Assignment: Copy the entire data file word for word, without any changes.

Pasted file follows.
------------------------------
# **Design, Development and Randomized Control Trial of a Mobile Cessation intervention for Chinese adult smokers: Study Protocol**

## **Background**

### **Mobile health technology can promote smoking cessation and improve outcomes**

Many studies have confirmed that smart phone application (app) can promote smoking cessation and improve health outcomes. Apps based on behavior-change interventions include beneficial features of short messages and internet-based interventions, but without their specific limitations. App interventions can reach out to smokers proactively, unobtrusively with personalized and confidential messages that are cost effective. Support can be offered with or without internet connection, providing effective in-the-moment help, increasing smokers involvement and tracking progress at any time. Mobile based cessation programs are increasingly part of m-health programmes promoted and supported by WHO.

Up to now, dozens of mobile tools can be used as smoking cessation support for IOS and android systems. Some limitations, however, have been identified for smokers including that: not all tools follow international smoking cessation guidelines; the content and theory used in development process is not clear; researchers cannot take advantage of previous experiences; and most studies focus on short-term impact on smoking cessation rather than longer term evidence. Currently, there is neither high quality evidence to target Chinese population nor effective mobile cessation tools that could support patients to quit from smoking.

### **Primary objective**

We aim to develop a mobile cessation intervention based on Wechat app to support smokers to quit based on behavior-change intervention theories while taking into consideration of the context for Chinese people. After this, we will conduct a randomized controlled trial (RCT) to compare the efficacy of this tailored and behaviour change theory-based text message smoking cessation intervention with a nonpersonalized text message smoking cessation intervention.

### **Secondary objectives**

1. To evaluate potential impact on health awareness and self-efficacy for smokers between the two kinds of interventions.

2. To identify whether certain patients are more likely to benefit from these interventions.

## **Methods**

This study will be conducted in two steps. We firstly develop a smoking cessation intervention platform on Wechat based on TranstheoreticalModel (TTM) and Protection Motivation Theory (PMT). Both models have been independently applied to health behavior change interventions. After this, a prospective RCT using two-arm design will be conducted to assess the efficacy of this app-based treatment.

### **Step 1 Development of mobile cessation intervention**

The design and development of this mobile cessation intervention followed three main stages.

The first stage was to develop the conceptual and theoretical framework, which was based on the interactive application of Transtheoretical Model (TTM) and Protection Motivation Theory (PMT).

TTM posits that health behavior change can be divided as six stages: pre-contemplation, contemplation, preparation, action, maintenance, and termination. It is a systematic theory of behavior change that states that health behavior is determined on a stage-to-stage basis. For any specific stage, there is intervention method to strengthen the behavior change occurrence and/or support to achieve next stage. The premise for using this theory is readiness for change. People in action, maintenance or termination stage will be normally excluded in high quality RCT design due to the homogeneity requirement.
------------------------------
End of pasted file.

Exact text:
# **Design, Development and Randomized Control Trial of a Mobile Cessation intervention for Chinese adult smokers: Study Protocol**

## **Background**

### **Mobile health technology can promote smoking cessation and improve outcomes**

Many studies have confirmed that smart phone application (app) can promote smoking cessation and improve health outcomes. Apps based on behavior-change interventions include beneficial features of short messages and internet-based interventions, but without their specific limitations. App interventions can reach out to smokers proactively, unobtrusively with personalized and confidential messages that are cost effective. Support can be offered with or without internet connection, providing effective in-the-moment help, increasing smokers involvement and tracking progress at any time. Mobile based cessation programs are increasingly part of m-health programmes promoted and supported by WHO.

Up to now, dozens of mobile tools can be used as smoking cessation support for IOS and android systems. Some limitations, however, have been identified for smokers including that: not all tools follow international smoking cessation guidelines; the content and theory used in development process is not clear; researchers cannot take advantage of previous experiences; and most studies focus on short-term impact on smoking cessation rather than longer term evidence. Currently, there is neither high quality evidence to target Chinese population nor effective mobile cessation tools that could support patients to quit from smoking.

### **Primary objective**

We aim to develop a mobile cessation intervention based on Wechat app to support smokers to quit based on behavior-change intervention theories while taking into consideration of the context for Chinese people. After this, we will conduct a randomized controlled trial (RCT) to compare the efficacy of this tailored and behaviour change theory-based text message smoking cessation intervention with a nonpersonalized text message smoking cessation intervention.

### **Secondary objectives**

1. To evaluate potential impact on health awareness and self-efficacy for smokers between the two kinds of interventions.

2. To identify whether certain patients are more likely to benefit from these interventions.

## **Methods**

This study will be conducted in two steps. We firstly develop a smoking cessation intervention platform on Wechat based on TranstheoreticalModel (TTM) and Protection Motivation Theory (PMT). Both models have been independently applied to health behavior change interventions. After this, a prospective RCT using two-arm design will be conducted to assess the efficacy of this app-based treatment.

### **Step 1 Development of mobile cessation intervention**

The design and development of this mobile cessation intervention followed three main stages.

The first stage was to develop the conceptual and theoretical framework, which was based on the interactive application of Transtheoretical Model (TTM) and Protection Motivation Theory (PMT).

TTM posits that health behavior change can be divided as six stages: pre-contemplation, contemplation, preparation, action, maintenance, and termination. It is a systematic theory of behavior change that states that health behavior is determined on a stage-to-stage basis. For any specific stage, there is intervention method to strengthen the behavior change occurrence and/or support to achieve next stage. The premise for using this theory is readiness for change. People in action, maintenance or termination stage will be normally excluded in high quality RCT design due to the homogeneity requirement.